Flow 1 we found to be easier for users to navigate as it was better integrated into the existing Uber user flow; however, Flow 2 offered better group navigation and a more centralized information flow. Users ultimately preferred Flow 1 as they said they would most likely use functions on flow 1 more.
Going forward, we plan to use our first prototype as the basis as it was the most preferred and make modifications to incorporate favored features from the second prototype. We also plan to redesign some screens and reconsider the options of car combinations and payment methods.
Our high fidelity prototypes cooperated the users' and TA's feedback, which coordinate better with the Uber UX flow and design, and are more user oriented. We altered the features to allow for easier switching between cars and reducing the amount of excess information we displayed. We also altered buttons and layouts. In our ride customization page specifically, we altered the design so that it did not look so similar to the Uber ride selection page and would cause less confusion.
Our UberGroup function did not sufficiently consider users who want to be on the group rides for that particular time, but do not have an Uber app installed, or whose phone is out of battery. They will not be able to being added, splitting the costs, and seeing the location of the others. I cannot solve the very last problem because we cannot propose something like implanting a location sharing microchip to a person just for knowing other friends' Uber locations. However, for the other two, I propose that a temporary link as a potential solution. This is inspired by Uber's original function of sharing a trip via a link.
This temporary link is an add-on for the ride sharing function via text message. When the orderer chooses to share the code via the text message, there will be a plain text message with the code only, and a sharing link which connects to the Uber app. If people have a Uber app, the link will open the app for them; if they don't have Uber, this temporary link will be sent to them via text message and clickable even after the ride ends. People need to input the code from the text to the app or link to get onboard. This link serves the Uber app's function for people who do have an Uber app but have a phone with them.
Originally, the riders need to input the code or click on the text message to go the Uber app page so that they are confirmed to be on board. Now if the link is not clicked by the time that the orderer want to start the ride, there will be a secondary option-allow this person to be a "temporary free rider". What this means is that this person will still have a seat on the ride, but they can confirm that they were on the ride later and pay for the splitting costs afterwards. The confirmation process will still be entering the sharing code. This "temporary free rider" can enter his payment method, or use the link to go into Uber app and pay with existing payment methods. This link then helps to solve the problem that people do not have an access to their phone but want to be on the ride.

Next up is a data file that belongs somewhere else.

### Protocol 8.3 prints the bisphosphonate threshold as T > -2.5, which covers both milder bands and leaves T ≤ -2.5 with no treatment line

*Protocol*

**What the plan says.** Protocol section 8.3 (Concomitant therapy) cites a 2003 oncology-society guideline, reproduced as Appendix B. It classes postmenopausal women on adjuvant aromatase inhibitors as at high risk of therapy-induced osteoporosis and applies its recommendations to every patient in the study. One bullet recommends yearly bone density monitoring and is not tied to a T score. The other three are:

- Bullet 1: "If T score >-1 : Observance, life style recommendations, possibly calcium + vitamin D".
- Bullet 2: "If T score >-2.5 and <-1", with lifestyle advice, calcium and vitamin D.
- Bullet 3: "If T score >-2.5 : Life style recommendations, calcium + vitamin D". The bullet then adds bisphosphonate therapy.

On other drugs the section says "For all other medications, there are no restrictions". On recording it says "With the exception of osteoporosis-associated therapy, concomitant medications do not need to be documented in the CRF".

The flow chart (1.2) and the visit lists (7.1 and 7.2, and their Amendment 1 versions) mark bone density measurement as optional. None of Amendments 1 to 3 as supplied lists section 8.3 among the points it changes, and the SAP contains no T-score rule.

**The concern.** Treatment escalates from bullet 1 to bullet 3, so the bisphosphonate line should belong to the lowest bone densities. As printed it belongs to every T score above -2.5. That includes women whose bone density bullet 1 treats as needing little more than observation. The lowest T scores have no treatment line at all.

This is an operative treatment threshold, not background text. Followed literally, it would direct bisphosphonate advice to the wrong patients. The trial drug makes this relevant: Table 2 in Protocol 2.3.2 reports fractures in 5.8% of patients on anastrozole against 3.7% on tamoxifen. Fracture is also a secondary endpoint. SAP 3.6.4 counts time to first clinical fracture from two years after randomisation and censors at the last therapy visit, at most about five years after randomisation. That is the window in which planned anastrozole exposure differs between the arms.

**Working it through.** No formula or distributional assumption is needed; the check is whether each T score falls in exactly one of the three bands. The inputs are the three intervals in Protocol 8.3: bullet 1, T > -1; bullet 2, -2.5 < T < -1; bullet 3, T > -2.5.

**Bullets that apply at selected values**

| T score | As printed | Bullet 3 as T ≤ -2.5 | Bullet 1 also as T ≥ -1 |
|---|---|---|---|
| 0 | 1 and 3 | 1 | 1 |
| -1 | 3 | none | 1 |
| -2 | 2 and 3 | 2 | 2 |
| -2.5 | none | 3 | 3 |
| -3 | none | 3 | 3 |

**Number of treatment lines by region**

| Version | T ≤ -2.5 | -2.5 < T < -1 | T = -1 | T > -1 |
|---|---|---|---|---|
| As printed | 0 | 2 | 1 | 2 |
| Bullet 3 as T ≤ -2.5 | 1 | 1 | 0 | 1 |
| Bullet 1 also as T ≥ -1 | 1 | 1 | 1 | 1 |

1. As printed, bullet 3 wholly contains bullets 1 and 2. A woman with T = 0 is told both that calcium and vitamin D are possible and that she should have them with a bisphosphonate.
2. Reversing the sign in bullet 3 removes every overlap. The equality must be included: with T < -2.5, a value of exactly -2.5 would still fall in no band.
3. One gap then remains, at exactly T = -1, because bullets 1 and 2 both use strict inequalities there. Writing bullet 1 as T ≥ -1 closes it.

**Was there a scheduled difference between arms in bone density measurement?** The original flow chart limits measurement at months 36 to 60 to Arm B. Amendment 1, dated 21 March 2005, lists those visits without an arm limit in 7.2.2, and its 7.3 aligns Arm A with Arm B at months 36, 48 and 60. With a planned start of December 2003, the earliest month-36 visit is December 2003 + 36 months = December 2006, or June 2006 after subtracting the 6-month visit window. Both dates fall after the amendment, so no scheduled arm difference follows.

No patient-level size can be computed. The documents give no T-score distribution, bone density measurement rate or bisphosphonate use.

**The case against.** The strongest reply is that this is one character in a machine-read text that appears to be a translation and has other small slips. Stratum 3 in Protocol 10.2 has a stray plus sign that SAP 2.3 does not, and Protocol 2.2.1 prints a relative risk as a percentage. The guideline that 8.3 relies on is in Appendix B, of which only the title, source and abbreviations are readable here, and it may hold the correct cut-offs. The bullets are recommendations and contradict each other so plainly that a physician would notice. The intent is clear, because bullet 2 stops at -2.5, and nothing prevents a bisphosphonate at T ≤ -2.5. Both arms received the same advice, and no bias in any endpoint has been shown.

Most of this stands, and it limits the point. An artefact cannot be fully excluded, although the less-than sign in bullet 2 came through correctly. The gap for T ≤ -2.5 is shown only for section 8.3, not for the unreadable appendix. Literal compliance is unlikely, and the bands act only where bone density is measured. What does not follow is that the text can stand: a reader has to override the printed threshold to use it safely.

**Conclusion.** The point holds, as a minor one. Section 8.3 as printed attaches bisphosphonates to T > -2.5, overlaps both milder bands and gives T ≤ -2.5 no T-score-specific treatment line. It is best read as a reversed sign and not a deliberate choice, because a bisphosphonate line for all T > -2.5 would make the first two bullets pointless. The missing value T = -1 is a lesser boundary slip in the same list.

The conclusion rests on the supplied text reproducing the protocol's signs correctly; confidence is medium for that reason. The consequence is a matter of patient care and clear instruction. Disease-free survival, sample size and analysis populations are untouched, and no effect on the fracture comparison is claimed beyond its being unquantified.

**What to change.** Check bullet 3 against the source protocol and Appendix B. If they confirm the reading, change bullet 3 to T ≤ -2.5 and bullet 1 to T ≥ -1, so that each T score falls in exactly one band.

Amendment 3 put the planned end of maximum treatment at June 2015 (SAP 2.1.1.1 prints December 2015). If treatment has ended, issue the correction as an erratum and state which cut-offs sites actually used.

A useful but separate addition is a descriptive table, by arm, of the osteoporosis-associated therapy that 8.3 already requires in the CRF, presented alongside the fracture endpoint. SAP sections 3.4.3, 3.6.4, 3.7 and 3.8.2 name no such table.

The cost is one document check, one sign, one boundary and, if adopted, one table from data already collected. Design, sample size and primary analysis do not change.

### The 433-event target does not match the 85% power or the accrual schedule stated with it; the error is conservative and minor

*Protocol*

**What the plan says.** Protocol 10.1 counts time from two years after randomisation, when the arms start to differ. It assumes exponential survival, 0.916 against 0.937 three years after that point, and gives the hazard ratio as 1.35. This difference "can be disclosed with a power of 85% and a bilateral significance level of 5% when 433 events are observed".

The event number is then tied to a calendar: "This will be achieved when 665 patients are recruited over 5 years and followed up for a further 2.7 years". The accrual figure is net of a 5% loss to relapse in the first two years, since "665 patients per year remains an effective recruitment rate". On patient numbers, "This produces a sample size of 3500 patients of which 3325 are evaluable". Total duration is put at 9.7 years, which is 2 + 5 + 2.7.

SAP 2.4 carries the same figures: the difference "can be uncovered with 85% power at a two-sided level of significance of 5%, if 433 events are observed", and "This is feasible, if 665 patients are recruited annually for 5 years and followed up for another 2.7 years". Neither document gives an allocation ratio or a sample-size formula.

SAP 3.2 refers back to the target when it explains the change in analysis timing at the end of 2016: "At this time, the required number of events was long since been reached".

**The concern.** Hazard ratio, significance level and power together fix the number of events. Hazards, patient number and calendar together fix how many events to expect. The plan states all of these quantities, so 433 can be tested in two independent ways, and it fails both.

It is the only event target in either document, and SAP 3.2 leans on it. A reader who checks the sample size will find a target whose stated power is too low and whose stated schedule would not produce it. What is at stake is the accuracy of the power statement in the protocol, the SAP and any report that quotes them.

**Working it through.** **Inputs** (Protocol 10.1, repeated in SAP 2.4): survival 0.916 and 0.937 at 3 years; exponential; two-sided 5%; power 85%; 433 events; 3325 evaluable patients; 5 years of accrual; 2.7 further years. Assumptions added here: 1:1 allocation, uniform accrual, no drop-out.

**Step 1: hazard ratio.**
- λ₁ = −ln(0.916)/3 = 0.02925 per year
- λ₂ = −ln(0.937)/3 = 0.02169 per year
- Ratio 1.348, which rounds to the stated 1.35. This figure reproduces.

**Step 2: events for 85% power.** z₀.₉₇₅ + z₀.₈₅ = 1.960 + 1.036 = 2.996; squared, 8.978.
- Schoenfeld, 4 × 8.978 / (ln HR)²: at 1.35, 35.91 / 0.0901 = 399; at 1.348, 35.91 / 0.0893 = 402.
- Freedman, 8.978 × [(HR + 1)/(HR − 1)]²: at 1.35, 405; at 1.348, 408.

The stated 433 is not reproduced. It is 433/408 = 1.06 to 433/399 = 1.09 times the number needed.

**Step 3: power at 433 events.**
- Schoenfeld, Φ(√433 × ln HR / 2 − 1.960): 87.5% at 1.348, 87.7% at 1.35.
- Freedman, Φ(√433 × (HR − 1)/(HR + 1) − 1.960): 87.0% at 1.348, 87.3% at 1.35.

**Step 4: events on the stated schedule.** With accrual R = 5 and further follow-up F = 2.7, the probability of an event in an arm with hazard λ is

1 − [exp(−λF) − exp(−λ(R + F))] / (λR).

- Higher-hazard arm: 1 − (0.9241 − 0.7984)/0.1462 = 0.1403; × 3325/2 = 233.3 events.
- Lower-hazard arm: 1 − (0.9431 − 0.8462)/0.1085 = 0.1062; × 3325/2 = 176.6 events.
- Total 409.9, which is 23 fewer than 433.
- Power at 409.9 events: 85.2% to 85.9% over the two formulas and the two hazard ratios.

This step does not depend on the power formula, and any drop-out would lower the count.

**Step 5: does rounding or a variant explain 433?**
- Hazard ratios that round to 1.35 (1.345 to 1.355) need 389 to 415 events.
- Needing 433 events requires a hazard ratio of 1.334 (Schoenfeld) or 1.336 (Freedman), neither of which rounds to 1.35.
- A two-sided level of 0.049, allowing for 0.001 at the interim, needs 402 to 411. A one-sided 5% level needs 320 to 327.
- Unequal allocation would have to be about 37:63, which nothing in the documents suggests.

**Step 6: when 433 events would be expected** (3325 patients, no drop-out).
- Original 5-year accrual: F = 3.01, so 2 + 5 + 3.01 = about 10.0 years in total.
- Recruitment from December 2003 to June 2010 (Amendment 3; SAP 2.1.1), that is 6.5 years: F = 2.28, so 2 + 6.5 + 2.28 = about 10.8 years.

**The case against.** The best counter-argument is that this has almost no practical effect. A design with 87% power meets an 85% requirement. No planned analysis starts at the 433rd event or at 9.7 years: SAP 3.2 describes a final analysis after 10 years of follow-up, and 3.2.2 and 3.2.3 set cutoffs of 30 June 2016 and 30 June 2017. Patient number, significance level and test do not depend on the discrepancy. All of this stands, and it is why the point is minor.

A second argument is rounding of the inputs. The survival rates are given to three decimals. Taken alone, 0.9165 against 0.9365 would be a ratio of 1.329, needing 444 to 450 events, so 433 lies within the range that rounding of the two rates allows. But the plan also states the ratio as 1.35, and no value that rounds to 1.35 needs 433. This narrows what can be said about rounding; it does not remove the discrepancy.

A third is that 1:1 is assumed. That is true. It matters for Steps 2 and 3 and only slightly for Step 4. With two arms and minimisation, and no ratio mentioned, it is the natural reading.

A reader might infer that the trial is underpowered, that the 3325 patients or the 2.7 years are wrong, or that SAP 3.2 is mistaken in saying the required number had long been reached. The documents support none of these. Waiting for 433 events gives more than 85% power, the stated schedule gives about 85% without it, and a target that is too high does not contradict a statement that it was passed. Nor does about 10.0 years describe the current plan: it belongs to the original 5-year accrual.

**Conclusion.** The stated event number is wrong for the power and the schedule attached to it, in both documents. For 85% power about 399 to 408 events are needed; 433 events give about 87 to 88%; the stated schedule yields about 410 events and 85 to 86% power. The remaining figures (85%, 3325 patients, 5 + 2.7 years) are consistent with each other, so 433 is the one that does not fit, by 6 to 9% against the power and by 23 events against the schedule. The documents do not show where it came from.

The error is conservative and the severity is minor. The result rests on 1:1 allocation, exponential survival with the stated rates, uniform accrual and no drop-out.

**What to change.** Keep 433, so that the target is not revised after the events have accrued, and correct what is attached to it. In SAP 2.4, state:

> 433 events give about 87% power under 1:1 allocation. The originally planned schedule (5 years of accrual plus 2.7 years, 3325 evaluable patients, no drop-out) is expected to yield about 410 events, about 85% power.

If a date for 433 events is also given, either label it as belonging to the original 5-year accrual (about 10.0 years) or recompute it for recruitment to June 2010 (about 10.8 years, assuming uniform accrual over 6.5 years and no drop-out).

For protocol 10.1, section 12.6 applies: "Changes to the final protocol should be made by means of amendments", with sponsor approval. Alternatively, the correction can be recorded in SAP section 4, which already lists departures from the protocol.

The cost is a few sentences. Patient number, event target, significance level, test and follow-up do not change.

In our case study, we purposefully included both flow in each step before the high-fidelity prototype. We narrowed our redesign down to the first prototype driven by testing data. I am glad that we used the limited data to reflect human-centered experience on entry point, user conventions, visual design and layouts, and interactions. I think more minor issues will be reflected if we can interview more people and analyze the user testing data in a more quantitative way. This extended UberGroup feature will be potentially better than the original app, because it can extend the user group for Uber by helping users to reduce the workloads for ordering Ubers for a large group of people.
We did note exclude our second prototype until the final prototype, because I believe a more functional version is maybe anti-conventional but worth exploring, although current data do not support it. Good designers and developers do not just follow the convention but lead users to new and better conventions. I am willing to challenge conventions and create better features for users in my future projects.
Improvements for our study can be made by considering the edge cases in advance and access more data from both various Uber riders and drivers. It is possible that we found our this function is not helpful for many users after enough number of testings. This can be due to the abundance of alternative group ride apps in the future or people do not think the existing problem is a significant issue.
For future projects, It is valuable to apply the problem solving skills and user-centered redesign I learned from this case study. This experience is very helpful for me to explore more on existing application about their conventions and potential improvement through extending or redesigning the current functions. The short term case study with a team inspired me to work in more team projects creatively and coordinately.